Biodiversity publications archive

Refugia for biological diversity in arid and semi-arid Australia

Biodiversity Series, Paper No. 4
S.R. Morton, J. Short and R.D. Barker, with an Appendix by G.F. Griffin and G. Pearce
Biodiversity Unit
Department of the Environment, Sport and Territories, 1995

4. Foci of biological diversity in Western Australia

4.1. Central Kimberley


76,907 km².

Primary land-use

Extensive cattle grazing, tourism.

National Parks and Nature Reserves

Drysdale River National Park, Prince Regent Nature Reserve; there are plans to add a central part of King Leopold Ranges to the conservation estate following purchase of Mount Hart pastoral lease (McKenzie et al. 1992).

Management problems

Land degradation due to over-grazing (Wilcox and Cunningham 1994).

ANZECC-listed species

No information.

Species that are regionally endemic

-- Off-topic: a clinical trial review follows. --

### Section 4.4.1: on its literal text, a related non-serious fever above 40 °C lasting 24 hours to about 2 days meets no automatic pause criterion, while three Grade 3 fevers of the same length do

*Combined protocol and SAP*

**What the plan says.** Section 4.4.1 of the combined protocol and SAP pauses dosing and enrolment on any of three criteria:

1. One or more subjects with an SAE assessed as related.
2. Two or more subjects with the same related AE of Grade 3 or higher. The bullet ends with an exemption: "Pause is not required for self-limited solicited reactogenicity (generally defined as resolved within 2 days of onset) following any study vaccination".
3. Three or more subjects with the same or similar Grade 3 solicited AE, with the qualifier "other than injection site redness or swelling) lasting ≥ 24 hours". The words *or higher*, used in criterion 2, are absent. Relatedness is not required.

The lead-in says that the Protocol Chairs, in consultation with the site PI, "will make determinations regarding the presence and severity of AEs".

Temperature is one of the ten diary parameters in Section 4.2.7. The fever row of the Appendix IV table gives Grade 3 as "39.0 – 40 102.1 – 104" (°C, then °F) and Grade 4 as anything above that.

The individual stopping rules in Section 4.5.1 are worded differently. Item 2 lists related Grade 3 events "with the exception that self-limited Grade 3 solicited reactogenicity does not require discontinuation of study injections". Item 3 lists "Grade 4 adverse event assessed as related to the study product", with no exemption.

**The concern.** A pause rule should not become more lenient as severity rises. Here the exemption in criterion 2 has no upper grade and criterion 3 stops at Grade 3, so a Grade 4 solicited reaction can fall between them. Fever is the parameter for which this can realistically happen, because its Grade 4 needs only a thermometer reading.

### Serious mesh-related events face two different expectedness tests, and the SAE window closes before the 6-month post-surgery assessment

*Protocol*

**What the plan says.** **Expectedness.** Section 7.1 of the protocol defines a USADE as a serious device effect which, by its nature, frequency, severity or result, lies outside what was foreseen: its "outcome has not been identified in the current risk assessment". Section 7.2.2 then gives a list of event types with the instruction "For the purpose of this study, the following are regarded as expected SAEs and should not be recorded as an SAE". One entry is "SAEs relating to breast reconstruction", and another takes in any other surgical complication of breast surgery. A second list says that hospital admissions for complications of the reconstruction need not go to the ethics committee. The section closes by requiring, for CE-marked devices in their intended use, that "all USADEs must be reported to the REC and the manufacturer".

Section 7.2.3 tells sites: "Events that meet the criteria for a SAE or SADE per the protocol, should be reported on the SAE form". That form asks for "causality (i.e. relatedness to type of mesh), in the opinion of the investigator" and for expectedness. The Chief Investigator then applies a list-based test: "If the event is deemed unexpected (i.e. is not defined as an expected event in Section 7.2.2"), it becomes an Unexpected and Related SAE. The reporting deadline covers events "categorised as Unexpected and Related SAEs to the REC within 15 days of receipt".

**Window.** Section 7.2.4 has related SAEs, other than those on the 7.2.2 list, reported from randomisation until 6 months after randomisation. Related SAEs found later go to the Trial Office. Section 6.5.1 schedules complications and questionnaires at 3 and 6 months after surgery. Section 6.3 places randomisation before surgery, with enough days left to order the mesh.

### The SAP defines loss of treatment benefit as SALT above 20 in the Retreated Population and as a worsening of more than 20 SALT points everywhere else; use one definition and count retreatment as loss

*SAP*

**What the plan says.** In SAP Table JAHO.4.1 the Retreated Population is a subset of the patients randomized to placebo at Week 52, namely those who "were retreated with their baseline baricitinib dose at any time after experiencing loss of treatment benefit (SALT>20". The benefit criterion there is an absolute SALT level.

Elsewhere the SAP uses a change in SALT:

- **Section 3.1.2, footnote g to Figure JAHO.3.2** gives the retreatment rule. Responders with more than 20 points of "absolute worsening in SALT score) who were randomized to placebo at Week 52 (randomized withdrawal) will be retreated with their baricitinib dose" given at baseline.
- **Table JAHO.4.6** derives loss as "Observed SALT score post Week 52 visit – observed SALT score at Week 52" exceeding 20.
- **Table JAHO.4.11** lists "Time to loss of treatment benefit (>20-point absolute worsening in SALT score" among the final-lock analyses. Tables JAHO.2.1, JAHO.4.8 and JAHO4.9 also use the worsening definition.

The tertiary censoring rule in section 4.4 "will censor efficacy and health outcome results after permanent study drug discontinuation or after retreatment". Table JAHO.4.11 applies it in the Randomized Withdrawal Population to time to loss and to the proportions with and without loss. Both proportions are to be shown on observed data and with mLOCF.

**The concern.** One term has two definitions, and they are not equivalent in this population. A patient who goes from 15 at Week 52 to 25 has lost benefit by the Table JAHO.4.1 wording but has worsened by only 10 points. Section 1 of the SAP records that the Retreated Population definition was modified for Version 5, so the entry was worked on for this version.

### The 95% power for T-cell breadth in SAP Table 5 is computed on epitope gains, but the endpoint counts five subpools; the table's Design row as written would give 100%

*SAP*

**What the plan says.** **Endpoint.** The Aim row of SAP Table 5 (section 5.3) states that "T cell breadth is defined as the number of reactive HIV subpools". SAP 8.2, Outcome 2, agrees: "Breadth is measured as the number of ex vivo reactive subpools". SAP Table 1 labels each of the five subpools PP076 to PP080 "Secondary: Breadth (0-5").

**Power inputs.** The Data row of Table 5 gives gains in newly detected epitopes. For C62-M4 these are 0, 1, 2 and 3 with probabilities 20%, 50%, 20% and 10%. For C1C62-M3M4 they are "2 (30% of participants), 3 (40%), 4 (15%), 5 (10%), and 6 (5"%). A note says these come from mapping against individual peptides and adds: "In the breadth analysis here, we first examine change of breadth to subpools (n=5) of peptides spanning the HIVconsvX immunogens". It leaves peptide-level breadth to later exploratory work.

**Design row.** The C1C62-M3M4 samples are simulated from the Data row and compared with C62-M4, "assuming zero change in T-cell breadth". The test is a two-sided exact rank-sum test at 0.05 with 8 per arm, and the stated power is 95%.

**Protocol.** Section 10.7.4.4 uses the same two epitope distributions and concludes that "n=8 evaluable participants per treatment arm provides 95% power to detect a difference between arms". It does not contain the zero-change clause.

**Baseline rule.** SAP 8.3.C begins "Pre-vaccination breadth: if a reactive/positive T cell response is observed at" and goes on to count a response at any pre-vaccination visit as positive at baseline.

Reptiles: The blind snakes Ramphotyphlops troglodytes and R. micromma are endemic to the Region (Cogger 1992)

Plants: A cycad Cycas furfuracea and the mistletoe Decaisninia biangulata are endemic to north-west Kimberley (McKenzie et al. 1992).

Relict populations

There may be relict species in the limestone massif (Keighery and Gibson 1993).

Other significant populations

Rock ringtail possum Pseudocheirus dahli and red goshawk Erythrotriorchis radiatus at King Leopold Ranges (McKenzie et al. 1992).

Wetland sites

Some parts of the King Leopold Ranges – Bell Gorge and Lennard River Gorge – contain permanent pools (McKenzie et al. 1992).


None identified.